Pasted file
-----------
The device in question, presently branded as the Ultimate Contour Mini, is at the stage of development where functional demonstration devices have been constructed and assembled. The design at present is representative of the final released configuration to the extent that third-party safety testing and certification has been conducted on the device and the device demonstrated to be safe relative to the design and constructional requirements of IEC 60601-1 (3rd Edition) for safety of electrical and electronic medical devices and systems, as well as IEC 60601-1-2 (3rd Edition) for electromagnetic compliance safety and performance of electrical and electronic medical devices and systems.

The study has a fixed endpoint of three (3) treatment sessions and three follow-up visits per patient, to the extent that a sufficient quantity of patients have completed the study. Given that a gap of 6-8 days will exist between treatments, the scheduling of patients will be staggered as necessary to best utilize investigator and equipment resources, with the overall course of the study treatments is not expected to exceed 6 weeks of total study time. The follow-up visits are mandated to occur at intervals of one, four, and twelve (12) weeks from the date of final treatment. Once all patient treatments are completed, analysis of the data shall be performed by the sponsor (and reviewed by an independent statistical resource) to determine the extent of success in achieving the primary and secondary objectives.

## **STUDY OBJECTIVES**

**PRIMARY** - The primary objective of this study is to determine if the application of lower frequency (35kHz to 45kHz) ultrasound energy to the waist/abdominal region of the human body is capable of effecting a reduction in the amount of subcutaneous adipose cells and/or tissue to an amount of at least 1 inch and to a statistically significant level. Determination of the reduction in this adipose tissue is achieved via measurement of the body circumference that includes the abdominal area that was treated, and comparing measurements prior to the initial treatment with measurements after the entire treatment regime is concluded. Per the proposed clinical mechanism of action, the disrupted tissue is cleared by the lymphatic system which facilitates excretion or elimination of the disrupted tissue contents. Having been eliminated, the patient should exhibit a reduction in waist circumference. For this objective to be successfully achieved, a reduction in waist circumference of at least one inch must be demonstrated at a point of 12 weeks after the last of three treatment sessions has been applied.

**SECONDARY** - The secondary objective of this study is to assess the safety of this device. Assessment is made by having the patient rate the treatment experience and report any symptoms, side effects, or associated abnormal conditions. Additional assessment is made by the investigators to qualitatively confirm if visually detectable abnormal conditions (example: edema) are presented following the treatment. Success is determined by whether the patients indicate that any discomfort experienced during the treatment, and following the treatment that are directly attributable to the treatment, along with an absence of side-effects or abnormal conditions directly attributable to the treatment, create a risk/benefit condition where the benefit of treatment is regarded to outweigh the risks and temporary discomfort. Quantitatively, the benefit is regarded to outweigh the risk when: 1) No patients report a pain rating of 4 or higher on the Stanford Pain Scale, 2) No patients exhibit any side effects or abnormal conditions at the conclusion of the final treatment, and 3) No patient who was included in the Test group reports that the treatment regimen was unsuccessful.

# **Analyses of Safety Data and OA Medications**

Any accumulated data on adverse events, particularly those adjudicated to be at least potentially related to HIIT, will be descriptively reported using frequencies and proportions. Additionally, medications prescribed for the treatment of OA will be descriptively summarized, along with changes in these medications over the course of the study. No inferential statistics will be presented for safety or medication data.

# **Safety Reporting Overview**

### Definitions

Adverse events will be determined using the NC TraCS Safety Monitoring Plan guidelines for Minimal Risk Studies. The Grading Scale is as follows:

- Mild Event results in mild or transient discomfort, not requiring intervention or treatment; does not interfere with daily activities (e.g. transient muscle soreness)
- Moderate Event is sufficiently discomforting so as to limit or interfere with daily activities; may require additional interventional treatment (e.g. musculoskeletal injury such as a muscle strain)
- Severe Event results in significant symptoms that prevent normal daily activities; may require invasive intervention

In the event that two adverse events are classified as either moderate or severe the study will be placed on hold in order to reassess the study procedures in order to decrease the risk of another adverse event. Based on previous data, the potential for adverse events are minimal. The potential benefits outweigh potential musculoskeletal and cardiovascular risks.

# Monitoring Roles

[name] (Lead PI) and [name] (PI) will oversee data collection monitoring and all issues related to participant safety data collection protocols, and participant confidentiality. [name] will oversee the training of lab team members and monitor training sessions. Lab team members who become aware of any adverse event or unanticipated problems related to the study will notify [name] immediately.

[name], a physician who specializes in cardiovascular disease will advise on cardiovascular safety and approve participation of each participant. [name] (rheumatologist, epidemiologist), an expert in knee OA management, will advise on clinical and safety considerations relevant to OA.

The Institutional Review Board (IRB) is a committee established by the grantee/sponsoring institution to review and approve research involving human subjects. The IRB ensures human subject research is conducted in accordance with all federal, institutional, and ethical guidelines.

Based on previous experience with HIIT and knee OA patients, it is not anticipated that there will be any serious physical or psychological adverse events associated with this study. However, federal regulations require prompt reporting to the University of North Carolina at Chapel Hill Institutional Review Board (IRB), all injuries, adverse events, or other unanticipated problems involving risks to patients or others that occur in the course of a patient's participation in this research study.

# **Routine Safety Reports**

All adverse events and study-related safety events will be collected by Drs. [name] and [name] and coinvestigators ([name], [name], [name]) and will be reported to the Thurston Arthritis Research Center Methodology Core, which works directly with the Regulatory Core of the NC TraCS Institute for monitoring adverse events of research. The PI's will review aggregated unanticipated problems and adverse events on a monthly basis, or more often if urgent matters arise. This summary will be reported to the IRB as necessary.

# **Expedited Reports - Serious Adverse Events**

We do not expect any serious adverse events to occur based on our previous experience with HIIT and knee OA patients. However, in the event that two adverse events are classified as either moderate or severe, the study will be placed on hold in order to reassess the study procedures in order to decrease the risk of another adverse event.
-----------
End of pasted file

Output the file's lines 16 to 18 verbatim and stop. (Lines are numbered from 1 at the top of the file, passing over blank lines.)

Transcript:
[name] (Lead PI) and [name] (PI) will oversee data collection monitoring and all issues related to participant safety data collection protocols, and participant confidentiality. [name] will oversee the training of lab team members and monitor training sessions. Lab team members who become aware of any adverse event or unanticipated problems related to the study will notify [name] immediately.

[name], a physician who specializes in cardiovascular disease will advise on cardiovascular safety and approve participation of each participant. [name] (rheumatologist, epidemiologist), an expert in knee OA management, will advise on clinical and safety considerations relevant to OA.

The Institutional Review Board (IRB) is a committee established by the grantee/sponsoring institution to review and approve research involving human subjects. The IRB ensures human subject research is conducted in accordance with all federal, institutional, and ethical guidelines.